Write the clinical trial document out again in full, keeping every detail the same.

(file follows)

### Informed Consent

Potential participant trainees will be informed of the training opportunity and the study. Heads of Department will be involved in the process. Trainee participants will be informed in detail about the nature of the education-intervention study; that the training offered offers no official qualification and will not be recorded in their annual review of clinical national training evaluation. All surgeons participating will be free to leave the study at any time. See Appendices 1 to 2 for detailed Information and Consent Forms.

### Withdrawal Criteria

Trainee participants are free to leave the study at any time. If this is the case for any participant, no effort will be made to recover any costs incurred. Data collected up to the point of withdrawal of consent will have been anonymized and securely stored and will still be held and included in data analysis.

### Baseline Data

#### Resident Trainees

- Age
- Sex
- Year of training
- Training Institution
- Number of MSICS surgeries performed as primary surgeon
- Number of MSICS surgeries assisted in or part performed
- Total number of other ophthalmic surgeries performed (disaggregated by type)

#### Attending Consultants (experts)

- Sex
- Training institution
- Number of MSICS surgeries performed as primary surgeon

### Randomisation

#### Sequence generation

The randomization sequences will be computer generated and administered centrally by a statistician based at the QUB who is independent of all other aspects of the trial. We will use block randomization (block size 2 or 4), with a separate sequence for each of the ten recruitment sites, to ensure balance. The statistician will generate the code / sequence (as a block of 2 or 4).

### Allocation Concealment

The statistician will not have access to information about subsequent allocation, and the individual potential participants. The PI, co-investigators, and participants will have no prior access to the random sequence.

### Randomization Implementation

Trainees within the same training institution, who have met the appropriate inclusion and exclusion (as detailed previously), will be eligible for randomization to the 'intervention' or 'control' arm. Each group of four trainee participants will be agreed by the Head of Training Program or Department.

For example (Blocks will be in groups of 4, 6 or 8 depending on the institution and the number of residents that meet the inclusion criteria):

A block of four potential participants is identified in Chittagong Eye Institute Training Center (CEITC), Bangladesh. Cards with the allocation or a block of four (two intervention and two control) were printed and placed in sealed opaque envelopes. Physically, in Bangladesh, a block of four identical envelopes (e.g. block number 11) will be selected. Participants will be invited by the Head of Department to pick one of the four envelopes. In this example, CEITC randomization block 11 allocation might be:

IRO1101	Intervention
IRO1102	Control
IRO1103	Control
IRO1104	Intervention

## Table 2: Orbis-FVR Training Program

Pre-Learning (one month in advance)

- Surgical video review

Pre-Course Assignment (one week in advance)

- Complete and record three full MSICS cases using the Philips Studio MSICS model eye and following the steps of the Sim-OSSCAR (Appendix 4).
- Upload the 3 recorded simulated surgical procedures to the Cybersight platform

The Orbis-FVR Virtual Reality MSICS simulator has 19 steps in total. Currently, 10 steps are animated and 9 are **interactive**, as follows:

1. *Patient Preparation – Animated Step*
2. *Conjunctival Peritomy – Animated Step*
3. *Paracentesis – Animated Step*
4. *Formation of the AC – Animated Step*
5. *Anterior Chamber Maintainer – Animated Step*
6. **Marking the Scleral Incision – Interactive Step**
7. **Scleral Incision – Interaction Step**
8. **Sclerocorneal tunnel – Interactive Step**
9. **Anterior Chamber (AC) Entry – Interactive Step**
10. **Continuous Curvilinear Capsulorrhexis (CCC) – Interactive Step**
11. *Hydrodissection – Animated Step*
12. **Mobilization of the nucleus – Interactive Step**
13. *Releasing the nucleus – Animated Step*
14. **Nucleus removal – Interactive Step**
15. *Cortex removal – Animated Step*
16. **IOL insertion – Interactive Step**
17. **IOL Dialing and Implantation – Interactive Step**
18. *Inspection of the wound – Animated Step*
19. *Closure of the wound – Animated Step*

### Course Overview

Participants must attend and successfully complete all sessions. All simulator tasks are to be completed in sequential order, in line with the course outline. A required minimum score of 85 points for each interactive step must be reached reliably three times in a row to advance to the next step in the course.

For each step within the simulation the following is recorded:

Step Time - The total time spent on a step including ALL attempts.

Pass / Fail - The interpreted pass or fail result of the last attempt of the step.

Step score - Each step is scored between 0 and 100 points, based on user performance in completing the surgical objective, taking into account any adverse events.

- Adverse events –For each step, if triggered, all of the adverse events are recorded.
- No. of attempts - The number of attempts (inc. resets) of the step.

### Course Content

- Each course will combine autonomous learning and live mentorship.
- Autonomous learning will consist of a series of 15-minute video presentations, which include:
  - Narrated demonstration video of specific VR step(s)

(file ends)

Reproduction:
### Informed Consent

Potential participant trainees will be informed of the training opportunity and the study. Heads of Department will be involved in the process. Trainee participants will be informed in detail about the nature of the education-intervention study; that the training offered offers no official qualification and will not be recorded in their annual review of clinical national training evaluation. All surgeons participating will be free to leave the study at any time. See Appendices 1 to 2 for detailed Information and Consent Forms.

### Withdrawal Criteria

Trainee participants are free to leave the study at any time. If this is the case for any participant, no effort will be made to recover any costs incurred. Data collected up to the point of withdrawal of consent will have been anonymized and securely stored and will still be held and included in data analysis.

### Baseline Data

#### Resident Trainees

- Age
- Sex
- Year of training
- Training Institution
- Number of MSICS surgeries performed as primary surgeon
- Number of MSICS surgeries assisted in or part performed
- Total number of other ophthalmic surgeries performed (disaggregated by type)

#### Attending Consultants (experts)

- Sex
- Training institution
- Number of MSICS surgeries performed as primary surgeon

### Randomisation

#### Sequence generation

The randomization sequences will be computer generated and administered centrally by a statistician based at the QUB who is independent of all other aspects of the trial. We will use block randomization (block size 2 or 4), with a separate sequence for each of the ten recruitment sites, to ensure balance. The statistician will generate the code / sequence (as a block of 2 or 4).

### Allocation Concealment

The statistician will not have access to information about subsequent allocation, and the individual potential participants. The PI, co-investigators, and participants will have no prior access to the random sequence.

### Randomization Implementation

Trainees within the same training institution, who have met the appropriate inclusion and exclusion (as detailed previously), will be eligible for randomization to the 'intervention' or 'control' arm. Each group of four trainee participants will be agreed by the Head of Training Program or Department.

For example (Blocks will be in groups of 4, 6 or 8 depending on the institution and the number of residents that meet the inclusion criteria):

A block of four potential participants is identified in Chittagong Eye Institute Training Center (CEITC), Bangladesh. Cards with the allocation or a block of four (two intervention and two control) were printed and placed in sealed opaque envelopes. Physically, in Bangladesh, a block of four identical envelopes (e.g. block number 11) will be selected. Participants will be invited by the Head of Department to pick one of the four envelopes. In this example, CEITC randomization block 11 allocation might be:

IRO1101	Intervention
IRO1102	Control
IRO1103	Control
IRO1104	Intervention

## Table 2: Orbis-FVR Training Program

Pre-Learning (one month in advance)

- Surgical video review

Pre-Course Assignment (one week in advance)

- Complete and record three full MSICS cases using the Philips Studio MSICS model eye and following the steps of the Sim-OSSCAR (Appendix 4).
- Upload the 3 recorded simulated surgical procedures to the Cybersight platform

The Orbis-FVR Virtual Reality MSICS simulator has 19 steps in total. Currently, 10 steps are animated and 9 are **interactive**, as follows:

1. *Patient Preparation – Animated Step*
2. *Conjunctival Peritomy – Animated Step*
3. *Paracentesis – Animated Step*
4. *Formation of the AC – Animated Step*
5. *Anterior Chamber Maintainer – Animated Step*
6. **Marking the Scleral Incision – Interactive Step**
7. **Scleral Incision – Interaction Step**
8. **Sclerocorneal tunnel – Interactive Step**
9. **Anterior Chamber (AC) Entry – Interactive Step**
10. **Continuous Curvilinear Capsulorrhexis (CCC) – Interactive Step**
11. *Hydrodissection – Animated Step*
12. **Mobilization of the nucleus – Interactive Step**
13. *Releasing the nucleus – Animated Step*
14. **Nucleus removal – Interactive Step**
15. *Cortex removal – Animated Step*
16. **IOL insertion – Interactive Step**
17. **IOL Dialing and Implantation – Interactive Step**
18. *Inspection of the wound – Animated Step*
19. *Closure of the wound – Animated Step*

### Course Overview

Participants must attend and successfully complete all sessions. All simulator tasks are to be completed in sequential order, in line with the course outline. A required minimum score of 85 points for each interactive step must be reached reliably three times in a row to advance to the next step in the course.

For each step within the simulation the following is recorded:

Step Time - The total time spent on a step including ALL attempts.

Pass / Fail - The interpreted pass or fail result of the last attempt of the step.

Step score - Each step is scored between 0 and 100 points, based on user performance in completing the surgical objective, taking into account any adverse events.

- Adverse events –For each step, if triggered, all of the adverse events are recorded.
- No. of attempts - The number of attempts (inc. resets) of the step.

### Course Content

- Each course will combine autonomous learning and live mentorship.
- Autonomous learning will consist of a series of 15-minute video presentations, which include:
  - Narrated demonstration video of specific VR step(s)